an After abortion

REAL, CONFIDENTIAL, FREE, NON-JUDGMENTAL HELP TO AVOID ABORTION, FROM MANY PLACES:
3,400 confidential and totally free groups to call and go to in the U.S...1,400 outside the U.S. . . . 98 of these in Canada.
Free, financial help given to women and families in need.More help given to women, families.
Helping with mortgage payments and more.More help.
The $1,950 need has been met!CPCs help women with groceries, clothing, cribs, "safe haven" places.
Help for those whose babies haveDown Syndrome and Other Birth Defects.
CALL 1-888-510-BABY or click on the picture on the left, if you gave birth or are about to and can't care for your baby, to give your baby to a worker at a nearby hospital (some states also include police stations or fire stations), NO QUESTIONS ASKED. YOU WON'T GET IN ANY TROUBLE or even have to tell your name; Safehaven people will help the baby be adopted and cared for.

Monday, March 8, 2004



Several of our readers have sent us links to the story about this bit of odd editing at the Los Angeles Times last week.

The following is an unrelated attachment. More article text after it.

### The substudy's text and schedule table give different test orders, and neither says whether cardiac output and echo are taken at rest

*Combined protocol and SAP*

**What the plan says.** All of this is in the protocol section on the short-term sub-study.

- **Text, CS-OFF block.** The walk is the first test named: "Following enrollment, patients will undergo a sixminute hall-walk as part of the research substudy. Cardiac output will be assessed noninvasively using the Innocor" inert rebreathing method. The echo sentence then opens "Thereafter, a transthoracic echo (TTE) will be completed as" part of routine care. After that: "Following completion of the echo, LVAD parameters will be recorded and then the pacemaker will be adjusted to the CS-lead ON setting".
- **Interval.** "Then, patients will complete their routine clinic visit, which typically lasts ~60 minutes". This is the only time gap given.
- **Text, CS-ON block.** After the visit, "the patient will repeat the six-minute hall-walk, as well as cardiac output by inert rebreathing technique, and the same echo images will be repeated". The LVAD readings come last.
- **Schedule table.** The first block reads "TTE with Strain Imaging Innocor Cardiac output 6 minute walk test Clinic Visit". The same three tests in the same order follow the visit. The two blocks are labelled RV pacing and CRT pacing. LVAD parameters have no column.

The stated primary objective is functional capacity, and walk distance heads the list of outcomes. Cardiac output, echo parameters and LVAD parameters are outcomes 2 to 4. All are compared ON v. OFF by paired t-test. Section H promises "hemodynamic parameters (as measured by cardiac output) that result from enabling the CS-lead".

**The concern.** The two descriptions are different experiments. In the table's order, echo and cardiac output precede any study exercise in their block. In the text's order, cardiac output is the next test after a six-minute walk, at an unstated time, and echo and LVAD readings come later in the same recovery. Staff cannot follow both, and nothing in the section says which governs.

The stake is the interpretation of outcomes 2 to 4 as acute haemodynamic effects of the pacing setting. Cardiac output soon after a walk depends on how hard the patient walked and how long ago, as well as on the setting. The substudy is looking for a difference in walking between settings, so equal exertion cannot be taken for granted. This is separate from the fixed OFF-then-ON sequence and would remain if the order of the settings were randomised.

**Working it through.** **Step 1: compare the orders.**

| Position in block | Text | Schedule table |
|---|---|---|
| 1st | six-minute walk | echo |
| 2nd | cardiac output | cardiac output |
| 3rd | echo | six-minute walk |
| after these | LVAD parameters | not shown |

Die Frau ohne Schatten is an opera currently in production at the Los Angeles Opera. Los Angeles Times music critic Mark Swed wrote in his review that the Richard Strauss opera is "pro-life". By this, he says that he meant that the opera is a "celebration of life". However, the phrase "pro-life" was changed by a Los Angeles Times copy editor to "anti-abortion", following standard editing protocol at that paper.

This story has run in a number of venues, and what everyone (including music critic Mark Swed) is saying is that when he wrote "pro-life", he didn't intend the phrase to have its popular political meaning. The point of the story seems to be that the copy editor at the LA Times was a goof, and applied the Los Angeles Times policy--of always using the phrase "anti-abortion" when we're talking about people who are politically pro-life--in an inappropriate context, when that's not at all what was meant by the phrase.

And maybe that's all that happened. However, this interpretation of the story requires us to believe that it never occurred to Mark Swed when he wrote "pro-life" that someone might interpret that in what is now its standard political meaning. How plausible is that?

And if you read a synopsis of the opera, it seems even less likely.

The opera is rife with unborn babies begging to be born. The adults who want them to be born are the good guys. Lots of people who are pro-life--in the accepted political meaning of that term--would look at this opera and say, "This is a pro-life opera."

Update: See kindred but better-expressed thoughts on this here.


0 comment(s): (ANONYMOUS ok -but mind our rules, please)                                      << HOME